On Monday, someone set off a bomb at Moscow’s Domodedovo airport, killing at least 35 people. Within a few hours, editors at Q&Q received an e-mail from a major Canadian publisher, alerting us (and everyone else on that publicist’s press list) to the fact that they had recently published a book on the subject of women terrorists, and that the author of the book was available for interviews. A general press release about the book was attached.
The next day, we received another e-mail, noting that “the state-run RIA Novosti news agency quotes a law enforcement source as saying a woman might have been accompanying the man and assisted in the explosion,” and again offering the author for interviews about the subject. (So far, no one has claimed responsibility for the attack, and Russian authorities have not confirmed the suicide bomber’s identity.)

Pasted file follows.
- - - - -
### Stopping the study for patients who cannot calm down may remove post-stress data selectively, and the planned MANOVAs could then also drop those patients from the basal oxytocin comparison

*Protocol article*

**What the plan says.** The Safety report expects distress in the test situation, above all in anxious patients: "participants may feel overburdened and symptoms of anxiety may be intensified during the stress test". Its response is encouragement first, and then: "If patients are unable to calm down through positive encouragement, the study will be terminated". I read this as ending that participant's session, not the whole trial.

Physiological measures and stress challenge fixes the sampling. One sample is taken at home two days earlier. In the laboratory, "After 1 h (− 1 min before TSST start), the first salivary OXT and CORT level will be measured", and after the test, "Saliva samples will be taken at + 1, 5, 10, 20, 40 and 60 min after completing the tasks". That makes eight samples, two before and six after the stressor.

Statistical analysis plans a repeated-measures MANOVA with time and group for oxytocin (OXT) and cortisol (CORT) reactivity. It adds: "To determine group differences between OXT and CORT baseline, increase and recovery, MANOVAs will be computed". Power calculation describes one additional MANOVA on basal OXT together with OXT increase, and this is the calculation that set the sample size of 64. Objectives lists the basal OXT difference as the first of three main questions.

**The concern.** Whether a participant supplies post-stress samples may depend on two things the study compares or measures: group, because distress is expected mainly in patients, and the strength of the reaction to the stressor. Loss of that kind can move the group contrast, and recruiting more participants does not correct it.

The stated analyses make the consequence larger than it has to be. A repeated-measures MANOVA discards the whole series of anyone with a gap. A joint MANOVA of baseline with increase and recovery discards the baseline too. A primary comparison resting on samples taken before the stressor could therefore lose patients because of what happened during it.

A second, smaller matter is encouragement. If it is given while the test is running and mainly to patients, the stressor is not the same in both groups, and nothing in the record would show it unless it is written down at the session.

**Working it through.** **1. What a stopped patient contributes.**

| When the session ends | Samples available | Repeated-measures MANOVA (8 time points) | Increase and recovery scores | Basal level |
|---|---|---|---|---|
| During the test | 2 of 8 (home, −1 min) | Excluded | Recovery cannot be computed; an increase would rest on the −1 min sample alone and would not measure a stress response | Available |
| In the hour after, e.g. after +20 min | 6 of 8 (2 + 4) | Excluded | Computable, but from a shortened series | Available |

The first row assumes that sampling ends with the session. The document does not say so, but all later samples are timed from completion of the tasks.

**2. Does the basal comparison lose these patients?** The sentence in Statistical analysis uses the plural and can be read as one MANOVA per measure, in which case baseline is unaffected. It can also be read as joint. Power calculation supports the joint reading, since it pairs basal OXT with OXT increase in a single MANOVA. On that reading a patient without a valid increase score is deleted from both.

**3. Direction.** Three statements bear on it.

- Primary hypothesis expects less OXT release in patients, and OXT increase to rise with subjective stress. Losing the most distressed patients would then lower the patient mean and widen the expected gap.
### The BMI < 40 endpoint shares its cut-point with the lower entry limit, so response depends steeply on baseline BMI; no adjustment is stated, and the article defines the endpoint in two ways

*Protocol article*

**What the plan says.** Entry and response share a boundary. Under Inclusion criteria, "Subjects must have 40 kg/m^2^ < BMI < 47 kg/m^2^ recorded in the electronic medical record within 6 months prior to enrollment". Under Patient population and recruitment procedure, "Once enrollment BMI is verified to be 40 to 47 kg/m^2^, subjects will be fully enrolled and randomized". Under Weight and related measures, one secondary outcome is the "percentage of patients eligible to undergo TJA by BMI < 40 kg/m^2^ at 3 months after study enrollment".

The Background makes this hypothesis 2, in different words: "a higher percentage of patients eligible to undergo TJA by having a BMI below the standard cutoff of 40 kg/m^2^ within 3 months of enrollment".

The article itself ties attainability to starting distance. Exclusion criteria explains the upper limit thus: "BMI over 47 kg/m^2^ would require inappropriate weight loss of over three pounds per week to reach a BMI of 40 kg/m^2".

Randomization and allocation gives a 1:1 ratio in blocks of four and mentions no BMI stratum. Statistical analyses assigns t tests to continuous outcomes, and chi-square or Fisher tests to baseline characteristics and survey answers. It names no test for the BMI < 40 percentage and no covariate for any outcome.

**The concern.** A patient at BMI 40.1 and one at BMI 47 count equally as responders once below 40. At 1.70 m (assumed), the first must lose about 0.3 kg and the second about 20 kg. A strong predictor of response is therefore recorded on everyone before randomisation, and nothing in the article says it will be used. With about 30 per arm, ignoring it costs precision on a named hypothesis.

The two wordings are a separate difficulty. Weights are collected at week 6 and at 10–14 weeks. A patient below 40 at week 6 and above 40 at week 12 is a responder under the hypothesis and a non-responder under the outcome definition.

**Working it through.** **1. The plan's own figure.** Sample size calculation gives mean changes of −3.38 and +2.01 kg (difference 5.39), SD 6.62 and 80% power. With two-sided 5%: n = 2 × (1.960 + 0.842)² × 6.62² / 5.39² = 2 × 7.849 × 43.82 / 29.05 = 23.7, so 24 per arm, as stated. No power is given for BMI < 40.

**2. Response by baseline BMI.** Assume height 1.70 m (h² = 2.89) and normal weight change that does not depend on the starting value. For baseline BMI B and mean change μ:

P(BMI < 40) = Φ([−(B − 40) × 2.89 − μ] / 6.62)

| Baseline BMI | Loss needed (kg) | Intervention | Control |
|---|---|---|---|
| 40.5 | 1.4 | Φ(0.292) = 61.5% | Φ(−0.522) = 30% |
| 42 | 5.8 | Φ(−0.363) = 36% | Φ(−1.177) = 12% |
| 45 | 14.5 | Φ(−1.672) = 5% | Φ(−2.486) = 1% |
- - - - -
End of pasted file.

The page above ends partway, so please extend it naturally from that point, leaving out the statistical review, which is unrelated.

Here’s the question: is it okay to publicize an author or book on the back of a tragic incident like the Moscow bombing? Is there an appropriate waiting period to observe before sending out e-mail solicitations?
Or, on the contrary, are such pitches offering expert opinions an important service for producers of news and current affairs programs? (Though in that case, wouldn’t a direct call or e-mail be more effective?)